School can be so tough. You’re asking your child to go to a completely new place for the majority of their day (or a portion of their day if you’re trying out part-time daycare or preschool) and it’s led by complete strangers. Now add picky eating on top of that… things can get tricky.
Depending on your school, snacks and/or lunch may be offered, or even provided for free. However, school snacks and lunches often are limited in options, which can be challenging for picky eaters with specific food preferences or aversions. If the school menu doesn't include foods that the picky eater likes, they may struggle to find something they want to eat. They may also struggle if they have extreme sensory sensitivities, such as a sensitivity to strong smells.
I also hear parents of picky eaters, children, and teens say that they feel self-conscious about their food preferences, especially if they are different from their peers. They may worry about being judged or teased for their food choices, which can make mealtimes stressful.
These factors, and more, can make school hard for picky eaters. It's important for parents and educators to be aware of these challenges and work together to find solutions that work for the individual child. Here are four additional tips that I recommended for parents with picky eaters at school:
Recommendations for Parents with Picky Eaters at School
1. Talk to your child’s school
Talk to your child’s teacher, school nurse, or cafeteria staff about your child's food preferences and any dietary restrictions (this includes allergies too!). They may be able to offer suggestions or accommodations that can make mealtimes more enjoyable for your child, or work with you to come up with a solution.
We provide our clients with a handout that parents can give to their child’s teacher to try to easily “explain” your child’s picky eating situation, such as Avoidant/Restrictive Intake Disorder, so school doesn’t need to be so challenging for them. This handout can help parents have an open conversation with their child’s teacher about food without feeling so stressed about it! Contact us and we can email it to you!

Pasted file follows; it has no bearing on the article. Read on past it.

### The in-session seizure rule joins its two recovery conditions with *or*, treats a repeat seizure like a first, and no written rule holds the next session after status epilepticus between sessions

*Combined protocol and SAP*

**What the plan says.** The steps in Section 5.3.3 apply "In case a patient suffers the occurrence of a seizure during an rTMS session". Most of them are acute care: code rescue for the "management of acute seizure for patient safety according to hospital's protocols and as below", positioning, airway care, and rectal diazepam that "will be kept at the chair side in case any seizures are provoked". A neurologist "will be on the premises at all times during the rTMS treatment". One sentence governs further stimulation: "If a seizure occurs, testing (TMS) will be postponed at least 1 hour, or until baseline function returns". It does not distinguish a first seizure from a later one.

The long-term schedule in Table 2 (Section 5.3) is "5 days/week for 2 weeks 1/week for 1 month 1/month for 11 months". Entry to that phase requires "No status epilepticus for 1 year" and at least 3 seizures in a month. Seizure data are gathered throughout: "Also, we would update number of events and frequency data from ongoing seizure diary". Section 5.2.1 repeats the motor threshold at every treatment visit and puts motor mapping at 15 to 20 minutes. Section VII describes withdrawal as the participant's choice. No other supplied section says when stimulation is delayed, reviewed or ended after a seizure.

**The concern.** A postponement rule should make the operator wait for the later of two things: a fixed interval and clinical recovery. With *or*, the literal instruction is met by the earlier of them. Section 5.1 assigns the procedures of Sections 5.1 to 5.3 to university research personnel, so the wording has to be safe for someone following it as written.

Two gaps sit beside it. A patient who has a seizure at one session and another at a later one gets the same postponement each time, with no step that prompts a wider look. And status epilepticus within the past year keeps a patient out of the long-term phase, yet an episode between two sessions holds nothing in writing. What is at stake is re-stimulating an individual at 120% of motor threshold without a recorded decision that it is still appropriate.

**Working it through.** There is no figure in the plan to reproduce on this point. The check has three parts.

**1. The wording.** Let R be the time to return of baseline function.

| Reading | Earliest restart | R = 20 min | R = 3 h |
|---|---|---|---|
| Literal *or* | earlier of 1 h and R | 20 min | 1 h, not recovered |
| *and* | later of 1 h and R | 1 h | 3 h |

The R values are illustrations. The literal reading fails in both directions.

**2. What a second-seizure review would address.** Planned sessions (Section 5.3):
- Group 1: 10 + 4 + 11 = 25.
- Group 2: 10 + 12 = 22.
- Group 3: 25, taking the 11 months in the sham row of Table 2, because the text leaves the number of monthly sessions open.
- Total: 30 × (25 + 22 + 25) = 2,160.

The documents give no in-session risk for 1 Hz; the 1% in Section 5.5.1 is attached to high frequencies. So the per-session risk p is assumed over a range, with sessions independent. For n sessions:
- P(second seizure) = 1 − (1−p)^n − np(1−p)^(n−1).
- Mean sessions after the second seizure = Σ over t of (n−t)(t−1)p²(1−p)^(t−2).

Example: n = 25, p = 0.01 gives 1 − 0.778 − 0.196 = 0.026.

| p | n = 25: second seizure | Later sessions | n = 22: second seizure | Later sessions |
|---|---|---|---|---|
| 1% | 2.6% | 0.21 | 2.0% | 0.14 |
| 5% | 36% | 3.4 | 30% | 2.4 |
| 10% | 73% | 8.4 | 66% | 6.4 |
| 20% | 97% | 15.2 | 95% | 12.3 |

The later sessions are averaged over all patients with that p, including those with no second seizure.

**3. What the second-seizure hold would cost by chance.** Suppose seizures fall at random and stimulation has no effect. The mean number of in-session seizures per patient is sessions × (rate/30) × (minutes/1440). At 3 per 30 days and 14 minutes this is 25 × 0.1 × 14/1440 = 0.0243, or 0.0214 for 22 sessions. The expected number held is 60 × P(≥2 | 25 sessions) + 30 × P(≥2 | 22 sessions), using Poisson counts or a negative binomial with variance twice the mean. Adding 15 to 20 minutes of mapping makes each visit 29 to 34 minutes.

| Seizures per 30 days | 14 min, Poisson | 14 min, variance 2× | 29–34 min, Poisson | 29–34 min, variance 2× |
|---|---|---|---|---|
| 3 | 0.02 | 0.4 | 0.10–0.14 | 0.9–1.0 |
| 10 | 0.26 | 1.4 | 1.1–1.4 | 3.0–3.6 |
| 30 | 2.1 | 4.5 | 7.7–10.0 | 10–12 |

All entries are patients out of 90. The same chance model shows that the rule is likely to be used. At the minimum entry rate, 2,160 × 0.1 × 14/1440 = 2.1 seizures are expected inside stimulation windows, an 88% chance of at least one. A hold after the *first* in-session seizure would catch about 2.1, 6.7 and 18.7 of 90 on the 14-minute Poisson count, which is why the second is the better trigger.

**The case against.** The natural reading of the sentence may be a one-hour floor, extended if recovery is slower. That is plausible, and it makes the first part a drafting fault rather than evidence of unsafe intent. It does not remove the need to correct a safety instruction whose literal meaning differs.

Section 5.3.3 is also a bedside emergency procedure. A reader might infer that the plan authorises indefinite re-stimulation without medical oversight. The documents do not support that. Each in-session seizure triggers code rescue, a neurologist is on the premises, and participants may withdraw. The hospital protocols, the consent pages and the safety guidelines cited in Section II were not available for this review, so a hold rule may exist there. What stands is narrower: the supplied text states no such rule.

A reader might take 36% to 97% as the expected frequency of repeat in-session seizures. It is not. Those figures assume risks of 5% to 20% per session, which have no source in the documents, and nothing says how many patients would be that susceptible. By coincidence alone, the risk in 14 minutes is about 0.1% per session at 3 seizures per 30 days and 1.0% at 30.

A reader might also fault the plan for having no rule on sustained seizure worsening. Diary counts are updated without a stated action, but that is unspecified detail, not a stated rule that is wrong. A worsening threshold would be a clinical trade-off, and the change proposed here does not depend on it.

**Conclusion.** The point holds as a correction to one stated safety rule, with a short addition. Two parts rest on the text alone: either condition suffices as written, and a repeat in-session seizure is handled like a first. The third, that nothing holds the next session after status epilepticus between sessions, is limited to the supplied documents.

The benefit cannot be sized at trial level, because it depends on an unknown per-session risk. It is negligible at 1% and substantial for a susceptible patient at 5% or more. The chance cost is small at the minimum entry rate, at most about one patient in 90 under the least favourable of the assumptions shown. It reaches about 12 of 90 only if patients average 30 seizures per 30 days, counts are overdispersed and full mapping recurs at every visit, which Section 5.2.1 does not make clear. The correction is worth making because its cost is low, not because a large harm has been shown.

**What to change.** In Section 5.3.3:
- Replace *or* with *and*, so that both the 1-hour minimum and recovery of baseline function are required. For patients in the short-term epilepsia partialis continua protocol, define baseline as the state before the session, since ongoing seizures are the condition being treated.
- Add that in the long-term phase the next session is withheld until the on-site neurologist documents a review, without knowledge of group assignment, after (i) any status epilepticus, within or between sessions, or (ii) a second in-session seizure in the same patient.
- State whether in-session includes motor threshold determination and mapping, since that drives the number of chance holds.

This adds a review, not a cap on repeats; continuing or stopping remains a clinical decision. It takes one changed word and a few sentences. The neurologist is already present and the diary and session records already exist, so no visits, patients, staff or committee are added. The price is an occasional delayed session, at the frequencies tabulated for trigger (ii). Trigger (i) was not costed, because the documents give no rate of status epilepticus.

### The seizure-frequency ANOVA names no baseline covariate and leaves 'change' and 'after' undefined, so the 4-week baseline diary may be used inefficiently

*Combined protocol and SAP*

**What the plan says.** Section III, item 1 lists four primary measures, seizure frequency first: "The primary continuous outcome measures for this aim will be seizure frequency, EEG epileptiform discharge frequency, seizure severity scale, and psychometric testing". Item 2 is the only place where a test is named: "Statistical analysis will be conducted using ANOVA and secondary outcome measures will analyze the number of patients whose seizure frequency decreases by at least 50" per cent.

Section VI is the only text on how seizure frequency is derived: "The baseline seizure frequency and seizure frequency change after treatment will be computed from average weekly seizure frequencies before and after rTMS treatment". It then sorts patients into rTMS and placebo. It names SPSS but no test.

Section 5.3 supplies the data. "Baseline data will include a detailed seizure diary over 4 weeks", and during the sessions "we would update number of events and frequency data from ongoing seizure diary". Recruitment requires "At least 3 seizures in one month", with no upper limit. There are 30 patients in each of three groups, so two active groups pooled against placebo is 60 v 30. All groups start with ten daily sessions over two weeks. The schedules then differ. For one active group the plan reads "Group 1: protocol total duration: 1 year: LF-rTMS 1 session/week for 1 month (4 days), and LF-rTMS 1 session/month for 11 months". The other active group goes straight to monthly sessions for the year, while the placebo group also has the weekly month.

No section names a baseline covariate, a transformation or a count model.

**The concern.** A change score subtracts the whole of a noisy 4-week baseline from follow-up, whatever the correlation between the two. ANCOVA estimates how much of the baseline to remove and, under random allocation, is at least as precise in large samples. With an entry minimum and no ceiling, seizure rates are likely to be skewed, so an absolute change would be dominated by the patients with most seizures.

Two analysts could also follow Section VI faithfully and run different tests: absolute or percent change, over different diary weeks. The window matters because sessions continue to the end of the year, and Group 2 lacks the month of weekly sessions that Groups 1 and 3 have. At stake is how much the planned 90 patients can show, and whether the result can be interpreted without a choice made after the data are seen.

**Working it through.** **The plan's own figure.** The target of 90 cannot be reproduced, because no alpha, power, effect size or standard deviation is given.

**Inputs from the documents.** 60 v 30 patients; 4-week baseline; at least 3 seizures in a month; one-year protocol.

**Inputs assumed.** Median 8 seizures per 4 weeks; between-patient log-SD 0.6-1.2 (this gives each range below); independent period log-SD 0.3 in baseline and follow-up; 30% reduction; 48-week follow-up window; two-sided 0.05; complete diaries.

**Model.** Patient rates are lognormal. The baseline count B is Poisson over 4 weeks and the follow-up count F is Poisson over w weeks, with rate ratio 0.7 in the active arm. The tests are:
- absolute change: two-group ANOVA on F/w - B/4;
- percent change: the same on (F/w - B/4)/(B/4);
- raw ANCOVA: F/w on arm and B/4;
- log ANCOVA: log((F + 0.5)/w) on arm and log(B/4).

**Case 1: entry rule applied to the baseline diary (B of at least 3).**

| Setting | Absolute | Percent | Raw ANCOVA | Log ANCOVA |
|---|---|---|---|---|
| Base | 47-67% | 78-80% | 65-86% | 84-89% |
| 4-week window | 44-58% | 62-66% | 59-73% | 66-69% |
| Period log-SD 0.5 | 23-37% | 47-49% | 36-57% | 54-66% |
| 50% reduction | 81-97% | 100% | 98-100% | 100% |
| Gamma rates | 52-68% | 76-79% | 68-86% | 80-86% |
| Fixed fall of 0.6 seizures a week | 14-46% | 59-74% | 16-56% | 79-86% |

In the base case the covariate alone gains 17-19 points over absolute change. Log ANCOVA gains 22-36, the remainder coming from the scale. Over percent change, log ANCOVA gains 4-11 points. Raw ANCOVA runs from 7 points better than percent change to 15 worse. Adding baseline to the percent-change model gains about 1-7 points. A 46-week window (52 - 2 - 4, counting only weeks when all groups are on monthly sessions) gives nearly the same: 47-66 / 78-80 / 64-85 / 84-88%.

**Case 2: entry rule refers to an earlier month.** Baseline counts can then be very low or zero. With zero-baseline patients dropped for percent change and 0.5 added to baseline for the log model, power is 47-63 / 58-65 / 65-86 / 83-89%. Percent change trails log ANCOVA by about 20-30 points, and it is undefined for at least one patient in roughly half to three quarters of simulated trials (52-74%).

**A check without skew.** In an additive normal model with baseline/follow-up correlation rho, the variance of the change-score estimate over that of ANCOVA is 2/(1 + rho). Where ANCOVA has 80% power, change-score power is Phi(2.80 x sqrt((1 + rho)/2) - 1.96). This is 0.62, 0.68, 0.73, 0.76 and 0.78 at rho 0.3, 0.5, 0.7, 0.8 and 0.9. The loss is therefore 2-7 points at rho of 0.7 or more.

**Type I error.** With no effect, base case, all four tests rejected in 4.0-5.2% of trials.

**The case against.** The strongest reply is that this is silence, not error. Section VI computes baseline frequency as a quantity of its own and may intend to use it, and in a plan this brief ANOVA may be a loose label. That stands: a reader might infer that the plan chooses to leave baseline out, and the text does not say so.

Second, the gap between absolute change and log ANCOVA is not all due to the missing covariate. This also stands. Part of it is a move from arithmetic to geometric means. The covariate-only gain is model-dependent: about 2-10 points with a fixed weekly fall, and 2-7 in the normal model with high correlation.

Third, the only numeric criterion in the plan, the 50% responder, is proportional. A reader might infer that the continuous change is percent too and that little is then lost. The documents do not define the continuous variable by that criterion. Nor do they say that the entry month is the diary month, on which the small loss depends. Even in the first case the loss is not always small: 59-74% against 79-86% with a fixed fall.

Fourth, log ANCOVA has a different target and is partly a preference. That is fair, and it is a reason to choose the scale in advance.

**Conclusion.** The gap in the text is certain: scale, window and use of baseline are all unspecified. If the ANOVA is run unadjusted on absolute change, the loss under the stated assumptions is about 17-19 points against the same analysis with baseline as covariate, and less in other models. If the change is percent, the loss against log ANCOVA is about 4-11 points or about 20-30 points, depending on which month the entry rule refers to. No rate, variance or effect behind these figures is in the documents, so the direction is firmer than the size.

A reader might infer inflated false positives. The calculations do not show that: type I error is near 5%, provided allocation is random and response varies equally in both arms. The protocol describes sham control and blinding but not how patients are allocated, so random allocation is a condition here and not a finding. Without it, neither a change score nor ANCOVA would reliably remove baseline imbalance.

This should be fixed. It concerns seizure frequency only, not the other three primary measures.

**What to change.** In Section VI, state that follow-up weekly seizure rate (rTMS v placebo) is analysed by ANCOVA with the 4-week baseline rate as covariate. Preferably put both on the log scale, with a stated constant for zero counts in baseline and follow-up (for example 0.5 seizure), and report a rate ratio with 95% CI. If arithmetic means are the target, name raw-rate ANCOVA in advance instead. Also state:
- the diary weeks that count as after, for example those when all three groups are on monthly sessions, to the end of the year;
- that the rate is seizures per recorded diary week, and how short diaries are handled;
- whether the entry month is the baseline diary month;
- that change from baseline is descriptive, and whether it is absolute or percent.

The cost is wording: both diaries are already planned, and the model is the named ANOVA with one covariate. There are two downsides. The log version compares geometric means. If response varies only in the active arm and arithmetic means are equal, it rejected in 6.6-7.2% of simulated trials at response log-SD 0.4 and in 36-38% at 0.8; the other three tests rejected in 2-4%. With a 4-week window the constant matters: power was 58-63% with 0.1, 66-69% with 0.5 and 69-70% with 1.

2. Send in additional snacks (or keep a few in your child’s backpack)
Food notoriously comes up in the classroom on random days and times. Maybe it’s Johnny’s birthday and his parents sent in treats without notice, or maybe Tina brought in treats for everyone just because. Sending in a few additional snacks ensures that your child has something they can eat too while everyone is enjoying their treat.
3. Pack a snack/meal, including a preferred food
Depending on your child’s needs, you may want to consider packing a snack or meal from home that includes foods that your child enjoys and is willing to eat. This can provide peace of mind for both you and your child, and ensure they are getting the nutrition they need during the school day. I recommend always packing 1-2 preferred foods so you know that your child will eat something during the day; those school days can be long and taxing! Also, don’t forget to pack foods in containers that your child can open!
4. Involve your child in meal planning
Involving your child in meal planning and preparation can help them feel more in control (and may encourage them to try new foods). They may be more likely to eat the foods they bring to school if it’s something they chose or helped plan and prepare vs. opening their lunchbox without knowing what to expect inside.
As a side note, I don’t want you to think that school will only be a negative experience for your picky eater. There are some benefits of school when it comes to picky eating. Here are a couple that I think are most important:
Talk to your healthcare provider or seek out support from a feeding specialist if you have concerns about your child’s eating. They can help develop a plan to meet your child’s individualized needs, including searching for underlying causes of your child’s feeding challenges and helping your child expand their food repertoire.
Kelly is a Speech Language Pathologist and a feeding specialist. If you have questions, please reach out to Kelly at Picky Eaters Online. She can answer your questions about feeding therapy, speech therapy, virtual therapy, and your child’s or teen’s specific needs. Contact Kelly and Picky Eaters Online at email@example.com or check out her website at https://pickyeatersonline.com/ to book a free consultation.
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